Torque Teno Virus 10 Isolated by Genome Amplification Techniques from a Patient with Concomitant Chronic Lymphocytic Leukemia and Polycythemia Vera
An infectious etiology has been proposed for many human cancers, but rarely have specific agents been identified. One difficulty has been the need to propagate cancer cells in vitro to produce the infectious agent in detectable quantity. We hypothesized that genome amplification from small numbers of cells could be adapted to circumvent this difficulty. A patient with concomitant chronic lymphocytic leukemia (CLL) and polycythemia vera (PV) requiring therapeutic phlebotomy donated a large amount of phlebotomized blood to test this possibility. Using genome amplification methods, we identified a new isolate (BIS8-17) of torque teno virus (TTV) 10. The presence of blood isolate sequence 8–17 (BIS8-17) in the original plasma was confirmed by polymerase chain reaction (PCR), validating the approach, since TTV is a known plasma virus. Subsequent PCR testing of plasmas from additional patients showed that BIS8-17 had a similar incidence (~20%) in CLL (n = 48) or PV (n = 10) compared with healthy controls (n = 52). CLL cells do not harbor BIS8-17; PCR did not detect it in CLL peripheral blood genomic deoxyribonucleic acid (DNA) (n = 20). CLL patient clinical outcome or prognostic markers (immunoglobulin heavy chain variable region [IGHV] mutation, CD38 or zeta-chain associated protein kinase 70kDa [ZAP-70]) did not correlate with BIS8-17 infection. Although not causative to our knowledge, this is the first reported isolation and detection of TTV in either CLL or PV. TTV could serve as a covirus with another infectious agent or TTV variant with rearranged genetic components that contribute to disease pathogenesis. These results prove that this method identifies infectious agents and provides an experimental methodology to test correlation with disease.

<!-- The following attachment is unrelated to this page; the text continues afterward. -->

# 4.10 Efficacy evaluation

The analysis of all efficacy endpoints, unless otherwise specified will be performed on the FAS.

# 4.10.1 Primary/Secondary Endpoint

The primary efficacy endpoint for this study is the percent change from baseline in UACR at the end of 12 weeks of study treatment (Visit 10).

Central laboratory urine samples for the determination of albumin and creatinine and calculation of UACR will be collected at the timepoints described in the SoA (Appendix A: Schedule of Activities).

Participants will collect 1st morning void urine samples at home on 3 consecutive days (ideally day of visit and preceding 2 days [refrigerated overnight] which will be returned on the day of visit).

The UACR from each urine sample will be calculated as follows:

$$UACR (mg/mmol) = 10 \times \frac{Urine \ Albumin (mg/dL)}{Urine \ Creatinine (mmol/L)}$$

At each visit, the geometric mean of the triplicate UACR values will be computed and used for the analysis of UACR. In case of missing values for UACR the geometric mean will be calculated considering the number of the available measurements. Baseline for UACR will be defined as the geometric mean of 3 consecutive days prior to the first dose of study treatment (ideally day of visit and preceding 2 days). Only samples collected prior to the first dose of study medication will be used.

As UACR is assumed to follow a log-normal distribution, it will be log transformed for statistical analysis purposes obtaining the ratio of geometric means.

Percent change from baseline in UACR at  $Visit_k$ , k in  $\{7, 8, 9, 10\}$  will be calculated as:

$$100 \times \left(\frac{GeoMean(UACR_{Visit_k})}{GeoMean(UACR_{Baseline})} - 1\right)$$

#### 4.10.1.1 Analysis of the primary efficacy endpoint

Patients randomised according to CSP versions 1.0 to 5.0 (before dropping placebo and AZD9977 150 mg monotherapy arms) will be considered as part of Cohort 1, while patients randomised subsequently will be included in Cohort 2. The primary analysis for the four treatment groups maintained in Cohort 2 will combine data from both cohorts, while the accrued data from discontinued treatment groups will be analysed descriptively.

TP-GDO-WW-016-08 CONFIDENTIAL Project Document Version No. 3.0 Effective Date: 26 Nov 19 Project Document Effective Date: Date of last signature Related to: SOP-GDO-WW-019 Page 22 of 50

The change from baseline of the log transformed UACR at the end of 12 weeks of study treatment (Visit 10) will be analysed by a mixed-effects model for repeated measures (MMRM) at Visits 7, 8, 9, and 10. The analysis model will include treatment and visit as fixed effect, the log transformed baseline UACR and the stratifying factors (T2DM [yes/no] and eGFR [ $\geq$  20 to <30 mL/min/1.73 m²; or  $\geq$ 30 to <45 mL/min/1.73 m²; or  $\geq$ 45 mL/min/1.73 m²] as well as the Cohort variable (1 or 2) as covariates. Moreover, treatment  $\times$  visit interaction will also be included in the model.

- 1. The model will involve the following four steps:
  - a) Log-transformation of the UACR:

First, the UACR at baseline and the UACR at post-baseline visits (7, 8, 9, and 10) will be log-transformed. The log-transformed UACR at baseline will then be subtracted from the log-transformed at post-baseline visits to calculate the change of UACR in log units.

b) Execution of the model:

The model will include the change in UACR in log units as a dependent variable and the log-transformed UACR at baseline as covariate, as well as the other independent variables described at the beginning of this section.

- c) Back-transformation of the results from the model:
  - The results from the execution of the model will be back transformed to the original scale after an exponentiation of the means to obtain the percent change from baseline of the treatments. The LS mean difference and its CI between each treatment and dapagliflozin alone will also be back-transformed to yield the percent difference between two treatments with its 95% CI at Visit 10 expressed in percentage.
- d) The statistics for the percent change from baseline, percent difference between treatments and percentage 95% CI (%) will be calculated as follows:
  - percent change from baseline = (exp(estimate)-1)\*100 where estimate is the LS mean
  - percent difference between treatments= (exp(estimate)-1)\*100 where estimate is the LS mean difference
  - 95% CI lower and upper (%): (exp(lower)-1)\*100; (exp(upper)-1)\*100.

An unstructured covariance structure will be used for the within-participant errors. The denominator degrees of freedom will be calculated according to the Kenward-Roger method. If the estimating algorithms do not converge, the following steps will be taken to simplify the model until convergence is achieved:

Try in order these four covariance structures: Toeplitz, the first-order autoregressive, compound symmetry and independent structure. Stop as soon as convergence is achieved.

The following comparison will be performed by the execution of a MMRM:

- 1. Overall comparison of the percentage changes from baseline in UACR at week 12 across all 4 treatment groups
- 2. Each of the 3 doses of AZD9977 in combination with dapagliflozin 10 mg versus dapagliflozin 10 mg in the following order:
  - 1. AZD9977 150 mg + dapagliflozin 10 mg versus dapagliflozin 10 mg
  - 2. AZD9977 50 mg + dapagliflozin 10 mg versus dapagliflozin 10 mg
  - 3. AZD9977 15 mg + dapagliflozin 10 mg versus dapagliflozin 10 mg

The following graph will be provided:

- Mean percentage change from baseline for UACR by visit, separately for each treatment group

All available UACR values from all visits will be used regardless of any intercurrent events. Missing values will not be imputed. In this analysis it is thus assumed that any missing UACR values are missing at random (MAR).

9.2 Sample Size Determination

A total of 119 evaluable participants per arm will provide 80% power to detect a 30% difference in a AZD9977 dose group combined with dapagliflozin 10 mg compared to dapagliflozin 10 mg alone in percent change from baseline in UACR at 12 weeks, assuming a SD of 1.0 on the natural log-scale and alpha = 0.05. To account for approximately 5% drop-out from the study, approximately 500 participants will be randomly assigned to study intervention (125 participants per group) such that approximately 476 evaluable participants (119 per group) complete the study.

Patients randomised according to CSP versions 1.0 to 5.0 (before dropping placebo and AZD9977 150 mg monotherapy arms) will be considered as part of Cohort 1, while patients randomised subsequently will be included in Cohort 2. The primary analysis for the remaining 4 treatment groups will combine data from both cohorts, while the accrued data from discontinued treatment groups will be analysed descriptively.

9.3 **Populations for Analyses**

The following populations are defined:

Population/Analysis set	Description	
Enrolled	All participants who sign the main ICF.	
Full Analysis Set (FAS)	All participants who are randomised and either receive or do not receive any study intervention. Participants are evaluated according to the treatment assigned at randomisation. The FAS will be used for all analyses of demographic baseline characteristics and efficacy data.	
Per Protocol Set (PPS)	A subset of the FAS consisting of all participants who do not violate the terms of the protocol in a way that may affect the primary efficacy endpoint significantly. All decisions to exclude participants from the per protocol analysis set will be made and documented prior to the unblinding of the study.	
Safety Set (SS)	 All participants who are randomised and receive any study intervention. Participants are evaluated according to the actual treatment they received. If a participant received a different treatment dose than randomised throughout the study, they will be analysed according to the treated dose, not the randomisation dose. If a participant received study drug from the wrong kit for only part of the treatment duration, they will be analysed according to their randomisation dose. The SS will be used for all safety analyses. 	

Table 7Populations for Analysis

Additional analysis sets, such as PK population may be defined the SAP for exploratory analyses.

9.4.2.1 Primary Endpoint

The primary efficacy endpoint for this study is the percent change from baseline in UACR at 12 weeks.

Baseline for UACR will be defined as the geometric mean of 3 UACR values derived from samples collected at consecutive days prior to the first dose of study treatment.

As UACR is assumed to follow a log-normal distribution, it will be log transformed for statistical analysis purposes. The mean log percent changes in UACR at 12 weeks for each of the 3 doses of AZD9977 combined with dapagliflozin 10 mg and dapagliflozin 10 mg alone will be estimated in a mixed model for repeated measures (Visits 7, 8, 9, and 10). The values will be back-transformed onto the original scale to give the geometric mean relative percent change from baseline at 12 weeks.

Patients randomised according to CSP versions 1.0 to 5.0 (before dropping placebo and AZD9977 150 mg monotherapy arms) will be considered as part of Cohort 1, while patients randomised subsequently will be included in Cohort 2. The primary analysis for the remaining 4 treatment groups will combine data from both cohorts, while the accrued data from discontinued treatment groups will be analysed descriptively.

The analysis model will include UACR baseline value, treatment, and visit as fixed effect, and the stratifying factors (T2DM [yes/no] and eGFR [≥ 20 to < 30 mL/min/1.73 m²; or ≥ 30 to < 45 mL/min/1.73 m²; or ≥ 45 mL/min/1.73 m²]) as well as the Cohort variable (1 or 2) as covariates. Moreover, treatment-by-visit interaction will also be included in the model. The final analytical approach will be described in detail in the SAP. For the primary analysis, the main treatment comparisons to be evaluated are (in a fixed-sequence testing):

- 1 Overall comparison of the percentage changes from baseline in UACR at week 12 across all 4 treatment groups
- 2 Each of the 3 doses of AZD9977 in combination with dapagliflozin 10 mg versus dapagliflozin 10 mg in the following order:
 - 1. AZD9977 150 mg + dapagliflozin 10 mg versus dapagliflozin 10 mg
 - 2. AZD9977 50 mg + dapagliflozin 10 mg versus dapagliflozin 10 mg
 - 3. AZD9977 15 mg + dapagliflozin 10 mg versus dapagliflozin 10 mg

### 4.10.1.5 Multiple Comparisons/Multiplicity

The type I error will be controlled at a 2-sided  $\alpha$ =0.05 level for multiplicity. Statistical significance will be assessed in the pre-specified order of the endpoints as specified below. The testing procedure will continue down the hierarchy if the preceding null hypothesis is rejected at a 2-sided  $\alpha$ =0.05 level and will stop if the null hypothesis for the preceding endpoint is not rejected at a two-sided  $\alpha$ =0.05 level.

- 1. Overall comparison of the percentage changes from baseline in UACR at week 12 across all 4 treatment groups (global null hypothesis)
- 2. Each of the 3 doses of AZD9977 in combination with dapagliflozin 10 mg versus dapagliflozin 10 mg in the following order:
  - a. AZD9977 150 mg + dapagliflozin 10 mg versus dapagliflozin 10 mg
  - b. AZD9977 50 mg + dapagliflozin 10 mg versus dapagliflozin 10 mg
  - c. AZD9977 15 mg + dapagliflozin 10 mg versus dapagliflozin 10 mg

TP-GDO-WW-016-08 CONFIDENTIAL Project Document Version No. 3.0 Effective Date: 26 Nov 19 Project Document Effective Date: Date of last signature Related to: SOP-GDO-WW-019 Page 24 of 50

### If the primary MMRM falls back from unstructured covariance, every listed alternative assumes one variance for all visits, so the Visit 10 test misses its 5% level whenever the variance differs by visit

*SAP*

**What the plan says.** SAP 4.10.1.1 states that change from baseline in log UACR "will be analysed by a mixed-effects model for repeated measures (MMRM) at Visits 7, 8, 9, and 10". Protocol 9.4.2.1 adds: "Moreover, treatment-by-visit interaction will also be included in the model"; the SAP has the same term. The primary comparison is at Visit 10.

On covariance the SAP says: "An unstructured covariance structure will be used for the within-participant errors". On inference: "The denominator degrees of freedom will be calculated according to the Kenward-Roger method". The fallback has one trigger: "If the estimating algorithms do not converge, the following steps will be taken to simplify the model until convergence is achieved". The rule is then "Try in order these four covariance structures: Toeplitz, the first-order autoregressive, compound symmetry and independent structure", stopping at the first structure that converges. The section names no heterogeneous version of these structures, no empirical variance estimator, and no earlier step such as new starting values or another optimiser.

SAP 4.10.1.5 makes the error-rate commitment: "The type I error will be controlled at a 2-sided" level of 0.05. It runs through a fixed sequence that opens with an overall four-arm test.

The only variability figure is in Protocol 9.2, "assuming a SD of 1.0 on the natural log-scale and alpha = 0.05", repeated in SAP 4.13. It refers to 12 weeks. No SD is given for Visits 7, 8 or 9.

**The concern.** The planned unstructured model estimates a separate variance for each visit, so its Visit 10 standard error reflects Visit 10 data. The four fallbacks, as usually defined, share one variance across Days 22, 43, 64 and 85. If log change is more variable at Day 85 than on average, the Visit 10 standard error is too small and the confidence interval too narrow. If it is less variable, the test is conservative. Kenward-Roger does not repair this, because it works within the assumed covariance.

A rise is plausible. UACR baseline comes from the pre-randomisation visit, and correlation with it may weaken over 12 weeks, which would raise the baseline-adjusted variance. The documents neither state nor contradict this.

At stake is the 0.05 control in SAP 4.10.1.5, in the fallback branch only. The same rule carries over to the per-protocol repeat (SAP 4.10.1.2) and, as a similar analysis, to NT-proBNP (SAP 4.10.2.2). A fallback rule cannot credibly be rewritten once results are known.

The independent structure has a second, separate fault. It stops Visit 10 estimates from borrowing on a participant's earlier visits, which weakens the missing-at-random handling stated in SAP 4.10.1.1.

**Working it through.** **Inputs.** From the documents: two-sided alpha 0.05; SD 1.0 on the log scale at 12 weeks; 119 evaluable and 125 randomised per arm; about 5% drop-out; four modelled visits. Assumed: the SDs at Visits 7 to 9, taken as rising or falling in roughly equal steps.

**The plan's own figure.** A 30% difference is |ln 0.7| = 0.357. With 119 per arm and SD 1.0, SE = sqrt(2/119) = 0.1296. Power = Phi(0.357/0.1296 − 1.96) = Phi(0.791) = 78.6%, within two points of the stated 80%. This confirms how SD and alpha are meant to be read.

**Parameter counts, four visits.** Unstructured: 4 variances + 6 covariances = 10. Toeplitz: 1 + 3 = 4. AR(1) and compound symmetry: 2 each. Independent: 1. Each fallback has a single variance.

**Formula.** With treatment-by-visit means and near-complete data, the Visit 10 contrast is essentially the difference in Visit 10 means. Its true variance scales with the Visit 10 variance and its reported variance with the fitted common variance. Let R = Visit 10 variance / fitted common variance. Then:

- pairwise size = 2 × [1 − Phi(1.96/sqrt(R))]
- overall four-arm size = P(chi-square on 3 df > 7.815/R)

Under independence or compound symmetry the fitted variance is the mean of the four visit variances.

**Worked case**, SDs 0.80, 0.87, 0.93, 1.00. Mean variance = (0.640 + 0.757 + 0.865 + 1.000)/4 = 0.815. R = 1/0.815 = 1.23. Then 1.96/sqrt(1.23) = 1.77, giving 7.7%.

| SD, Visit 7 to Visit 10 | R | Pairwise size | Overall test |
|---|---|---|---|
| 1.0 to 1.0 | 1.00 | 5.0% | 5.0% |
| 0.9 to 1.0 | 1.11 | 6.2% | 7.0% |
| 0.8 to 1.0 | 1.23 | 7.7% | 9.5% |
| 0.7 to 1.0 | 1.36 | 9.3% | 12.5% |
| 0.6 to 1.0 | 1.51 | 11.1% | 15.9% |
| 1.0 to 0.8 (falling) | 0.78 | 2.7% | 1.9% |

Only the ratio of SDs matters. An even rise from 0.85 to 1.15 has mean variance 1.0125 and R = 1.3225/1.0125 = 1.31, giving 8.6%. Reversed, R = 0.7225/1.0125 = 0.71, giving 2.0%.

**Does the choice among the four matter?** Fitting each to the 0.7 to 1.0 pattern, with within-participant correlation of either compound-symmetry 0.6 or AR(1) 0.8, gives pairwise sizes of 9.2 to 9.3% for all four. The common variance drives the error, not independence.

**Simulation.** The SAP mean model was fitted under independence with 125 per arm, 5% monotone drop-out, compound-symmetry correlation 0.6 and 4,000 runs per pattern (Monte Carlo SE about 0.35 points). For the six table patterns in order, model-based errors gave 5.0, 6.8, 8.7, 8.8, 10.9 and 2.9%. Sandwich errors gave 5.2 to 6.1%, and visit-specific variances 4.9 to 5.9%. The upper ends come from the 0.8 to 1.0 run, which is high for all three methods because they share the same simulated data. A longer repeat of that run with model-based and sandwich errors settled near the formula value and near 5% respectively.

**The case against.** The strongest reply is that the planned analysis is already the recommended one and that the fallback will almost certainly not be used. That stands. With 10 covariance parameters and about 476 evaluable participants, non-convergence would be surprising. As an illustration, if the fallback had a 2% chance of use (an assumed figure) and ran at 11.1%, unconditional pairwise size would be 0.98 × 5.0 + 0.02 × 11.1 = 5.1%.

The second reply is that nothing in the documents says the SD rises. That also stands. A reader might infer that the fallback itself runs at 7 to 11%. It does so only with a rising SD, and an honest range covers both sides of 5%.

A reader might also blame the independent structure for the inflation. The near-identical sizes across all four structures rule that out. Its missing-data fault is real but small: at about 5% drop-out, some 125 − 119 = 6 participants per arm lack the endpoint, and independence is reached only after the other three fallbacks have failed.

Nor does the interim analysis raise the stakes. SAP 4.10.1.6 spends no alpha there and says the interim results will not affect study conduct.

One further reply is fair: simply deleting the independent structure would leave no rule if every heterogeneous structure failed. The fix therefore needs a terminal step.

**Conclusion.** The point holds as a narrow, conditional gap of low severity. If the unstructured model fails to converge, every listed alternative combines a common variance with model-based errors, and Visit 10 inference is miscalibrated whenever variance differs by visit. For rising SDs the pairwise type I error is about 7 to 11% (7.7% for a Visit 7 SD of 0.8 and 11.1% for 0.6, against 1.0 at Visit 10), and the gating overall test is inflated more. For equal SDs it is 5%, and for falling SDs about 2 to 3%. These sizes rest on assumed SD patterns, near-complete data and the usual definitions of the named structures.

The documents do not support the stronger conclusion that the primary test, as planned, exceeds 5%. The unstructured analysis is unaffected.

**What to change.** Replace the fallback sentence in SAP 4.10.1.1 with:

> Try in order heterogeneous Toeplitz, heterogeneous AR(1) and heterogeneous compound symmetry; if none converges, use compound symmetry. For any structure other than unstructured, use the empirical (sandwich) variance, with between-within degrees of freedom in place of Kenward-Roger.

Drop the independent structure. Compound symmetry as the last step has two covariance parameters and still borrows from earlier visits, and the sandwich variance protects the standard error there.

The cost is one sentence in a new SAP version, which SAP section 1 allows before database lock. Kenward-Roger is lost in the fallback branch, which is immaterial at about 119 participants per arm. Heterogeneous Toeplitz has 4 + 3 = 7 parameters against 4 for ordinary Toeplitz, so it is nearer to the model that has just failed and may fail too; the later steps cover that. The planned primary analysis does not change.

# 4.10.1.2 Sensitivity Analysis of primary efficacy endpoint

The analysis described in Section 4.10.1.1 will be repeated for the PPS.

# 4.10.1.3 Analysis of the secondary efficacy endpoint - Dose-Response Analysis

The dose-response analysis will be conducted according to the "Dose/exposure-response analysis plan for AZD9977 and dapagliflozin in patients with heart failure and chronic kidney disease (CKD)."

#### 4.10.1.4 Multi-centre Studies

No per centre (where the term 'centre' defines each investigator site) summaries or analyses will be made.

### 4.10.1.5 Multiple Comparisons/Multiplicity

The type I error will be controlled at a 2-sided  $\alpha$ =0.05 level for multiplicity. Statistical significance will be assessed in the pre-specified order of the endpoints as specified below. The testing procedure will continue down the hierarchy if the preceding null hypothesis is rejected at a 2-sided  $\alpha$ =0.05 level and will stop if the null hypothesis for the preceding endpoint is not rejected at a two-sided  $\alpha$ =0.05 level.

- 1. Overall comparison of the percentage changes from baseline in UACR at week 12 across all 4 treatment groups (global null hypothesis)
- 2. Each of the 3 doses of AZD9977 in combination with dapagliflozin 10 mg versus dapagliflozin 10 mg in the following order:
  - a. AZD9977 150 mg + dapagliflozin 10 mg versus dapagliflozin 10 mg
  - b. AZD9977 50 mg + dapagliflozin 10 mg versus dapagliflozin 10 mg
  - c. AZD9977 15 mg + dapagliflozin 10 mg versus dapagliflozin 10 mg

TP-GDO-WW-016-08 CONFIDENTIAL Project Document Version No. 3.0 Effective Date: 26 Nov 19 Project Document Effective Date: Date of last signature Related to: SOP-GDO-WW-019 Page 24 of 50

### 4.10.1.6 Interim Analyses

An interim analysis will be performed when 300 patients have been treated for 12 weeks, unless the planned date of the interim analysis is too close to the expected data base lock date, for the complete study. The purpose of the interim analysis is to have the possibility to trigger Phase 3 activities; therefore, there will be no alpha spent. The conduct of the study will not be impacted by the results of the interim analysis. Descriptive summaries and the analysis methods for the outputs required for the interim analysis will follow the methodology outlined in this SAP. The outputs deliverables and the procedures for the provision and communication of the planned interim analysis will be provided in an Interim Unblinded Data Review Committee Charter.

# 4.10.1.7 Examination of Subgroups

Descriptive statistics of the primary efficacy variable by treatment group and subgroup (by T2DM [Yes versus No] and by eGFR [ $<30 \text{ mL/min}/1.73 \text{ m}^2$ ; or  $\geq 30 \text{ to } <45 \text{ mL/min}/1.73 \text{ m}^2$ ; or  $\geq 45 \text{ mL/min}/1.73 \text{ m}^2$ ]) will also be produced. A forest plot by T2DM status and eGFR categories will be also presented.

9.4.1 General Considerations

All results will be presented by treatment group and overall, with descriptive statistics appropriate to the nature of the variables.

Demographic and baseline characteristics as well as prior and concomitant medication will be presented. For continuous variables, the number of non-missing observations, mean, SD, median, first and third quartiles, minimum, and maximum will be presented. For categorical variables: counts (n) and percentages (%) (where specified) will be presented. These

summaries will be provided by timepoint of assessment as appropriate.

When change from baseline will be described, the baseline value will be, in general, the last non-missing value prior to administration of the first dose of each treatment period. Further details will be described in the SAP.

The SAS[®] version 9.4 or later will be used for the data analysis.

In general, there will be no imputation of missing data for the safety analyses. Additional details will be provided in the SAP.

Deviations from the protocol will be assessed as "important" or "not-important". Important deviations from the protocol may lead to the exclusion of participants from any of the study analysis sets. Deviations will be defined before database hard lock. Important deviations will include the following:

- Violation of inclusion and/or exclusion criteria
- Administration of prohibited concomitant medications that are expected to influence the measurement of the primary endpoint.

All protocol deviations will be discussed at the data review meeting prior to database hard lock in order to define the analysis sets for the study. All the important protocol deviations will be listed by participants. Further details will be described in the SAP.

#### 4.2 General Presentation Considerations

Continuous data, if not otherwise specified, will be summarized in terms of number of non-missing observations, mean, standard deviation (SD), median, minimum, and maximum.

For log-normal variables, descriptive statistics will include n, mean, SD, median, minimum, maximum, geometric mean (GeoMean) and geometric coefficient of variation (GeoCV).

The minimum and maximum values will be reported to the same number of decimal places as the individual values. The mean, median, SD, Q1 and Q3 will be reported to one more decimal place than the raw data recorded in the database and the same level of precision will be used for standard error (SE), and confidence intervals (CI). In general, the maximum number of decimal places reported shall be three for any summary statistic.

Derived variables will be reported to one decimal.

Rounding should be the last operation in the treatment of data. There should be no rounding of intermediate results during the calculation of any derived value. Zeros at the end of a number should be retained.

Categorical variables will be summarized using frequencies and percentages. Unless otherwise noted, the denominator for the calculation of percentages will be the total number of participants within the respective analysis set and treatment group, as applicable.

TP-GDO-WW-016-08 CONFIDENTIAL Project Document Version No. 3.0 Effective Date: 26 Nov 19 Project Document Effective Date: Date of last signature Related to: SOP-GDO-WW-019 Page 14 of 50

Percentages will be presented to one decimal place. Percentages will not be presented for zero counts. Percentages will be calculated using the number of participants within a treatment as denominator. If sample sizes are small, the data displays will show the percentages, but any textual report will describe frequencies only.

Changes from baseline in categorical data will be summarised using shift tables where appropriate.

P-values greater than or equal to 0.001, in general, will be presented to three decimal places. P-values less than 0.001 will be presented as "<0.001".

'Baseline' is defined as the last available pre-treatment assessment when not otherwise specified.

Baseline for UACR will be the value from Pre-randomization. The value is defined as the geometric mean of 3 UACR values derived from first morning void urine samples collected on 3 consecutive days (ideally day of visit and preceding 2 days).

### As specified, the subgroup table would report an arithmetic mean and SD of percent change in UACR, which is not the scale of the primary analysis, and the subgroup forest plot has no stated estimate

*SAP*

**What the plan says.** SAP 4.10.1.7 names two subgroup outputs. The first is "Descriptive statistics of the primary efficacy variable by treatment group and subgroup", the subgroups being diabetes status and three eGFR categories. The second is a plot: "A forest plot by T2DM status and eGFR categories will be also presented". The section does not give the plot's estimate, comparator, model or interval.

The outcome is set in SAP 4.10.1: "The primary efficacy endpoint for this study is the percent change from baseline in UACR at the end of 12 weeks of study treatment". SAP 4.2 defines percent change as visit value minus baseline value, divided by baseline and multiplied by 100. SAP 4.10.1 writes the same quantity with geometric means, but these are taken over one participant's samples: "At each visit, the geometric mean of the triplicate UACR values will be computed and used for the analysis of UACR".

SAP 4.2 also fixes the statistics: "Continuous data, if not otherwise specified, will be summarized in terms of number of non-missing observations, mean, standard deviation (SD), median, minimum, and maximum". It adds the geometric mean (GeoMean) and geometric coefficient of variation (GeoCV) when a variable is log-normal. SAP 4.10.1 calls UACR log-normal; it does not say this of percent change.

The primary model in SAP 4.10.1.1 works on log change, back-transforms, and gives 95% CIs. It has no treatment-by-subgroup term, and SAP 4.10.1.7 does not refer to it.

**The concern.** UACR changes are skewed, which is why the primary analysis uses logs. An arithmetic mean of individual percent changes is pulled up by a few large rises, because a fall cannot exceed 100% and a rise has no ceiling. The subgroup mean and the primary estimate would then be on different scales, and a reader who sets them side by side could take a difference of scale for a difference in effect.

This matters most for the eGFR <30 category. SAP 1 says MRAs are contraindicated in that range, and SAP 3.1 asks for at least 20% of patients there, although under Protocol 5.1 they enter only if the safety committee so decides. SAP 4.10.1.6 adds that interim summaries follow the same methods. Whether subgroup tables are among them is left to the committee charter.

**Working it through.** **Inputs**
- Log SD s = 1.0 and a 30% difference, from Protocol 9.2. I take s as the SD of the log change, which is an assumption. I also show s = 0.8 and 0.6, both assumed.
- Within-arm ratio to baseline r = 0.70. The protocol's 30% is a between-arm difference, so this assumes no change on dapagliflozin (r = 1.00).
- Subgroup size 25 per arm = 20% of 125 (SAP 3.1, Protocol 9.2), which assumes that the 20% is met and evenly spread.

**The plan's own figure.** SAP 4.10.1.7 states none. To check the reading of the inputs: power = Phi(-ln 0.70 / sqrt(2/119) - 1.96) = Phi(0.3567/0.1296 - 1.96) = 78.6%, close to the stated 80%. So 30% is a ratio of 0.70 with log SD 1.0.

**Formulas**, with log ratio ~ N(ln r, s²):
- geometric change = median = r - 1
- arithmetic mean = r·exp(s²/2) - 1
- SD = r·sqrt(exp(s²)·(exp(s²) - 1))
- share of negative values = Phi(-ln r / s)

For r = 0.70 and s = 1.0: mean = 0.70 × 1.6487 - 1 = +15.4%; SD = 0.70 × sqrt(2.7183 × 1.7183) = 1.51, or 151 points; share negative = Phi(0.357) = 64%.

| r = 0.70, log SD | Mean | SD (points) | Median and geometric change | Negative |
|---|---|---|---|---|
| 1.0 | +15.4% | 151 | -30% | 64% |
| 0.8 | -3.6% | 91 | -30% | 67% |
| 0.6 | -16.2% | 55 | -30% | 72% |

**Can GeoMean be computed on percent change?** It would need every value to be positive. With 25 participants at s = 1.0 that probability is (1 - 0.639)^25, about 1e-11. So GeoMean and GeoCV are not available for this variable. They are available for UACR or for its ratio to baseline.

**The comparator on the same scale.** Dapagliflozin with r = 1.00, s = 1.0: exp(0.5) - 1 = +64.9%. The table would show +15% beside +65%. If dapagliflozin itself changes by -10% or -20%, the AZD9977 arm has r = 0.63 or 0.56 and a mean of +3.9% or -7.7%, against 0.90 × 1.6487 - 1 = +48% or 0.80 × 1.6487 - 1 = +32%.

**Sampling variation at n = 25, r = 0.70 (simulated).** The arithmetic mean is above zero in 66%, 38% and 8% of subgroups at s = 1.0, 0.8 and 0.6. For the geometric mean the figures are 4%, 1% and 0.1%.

We thank Craig Gawel and Dorothy Guzowski (Molecular Biology Core, FIMR) for help with oligonucleotides and sequences; Erin Boyle (FIMR) for sample collection; Angela Tse Chuang Chu for support and encouragement; and Bettie Steinberg, Rosa Catera, Patricia Mongini and Sophia Yancopoulos for scientific discussions. This work was supported in part by a R01 grant from the National Institutes of Health (NIH) (CA81554), a M01 General Clinical Research Center grant from NIH (RR018535), the Ruth E. Raskin Fund of the Jewish Community Foundation, the Karches Foundation, the Prince Family Foundation, the Marks Foundation, the Jerome Levy Foundation, the Leon Levy Foundation and the Joseph Eletto Leukemia Research Fund.
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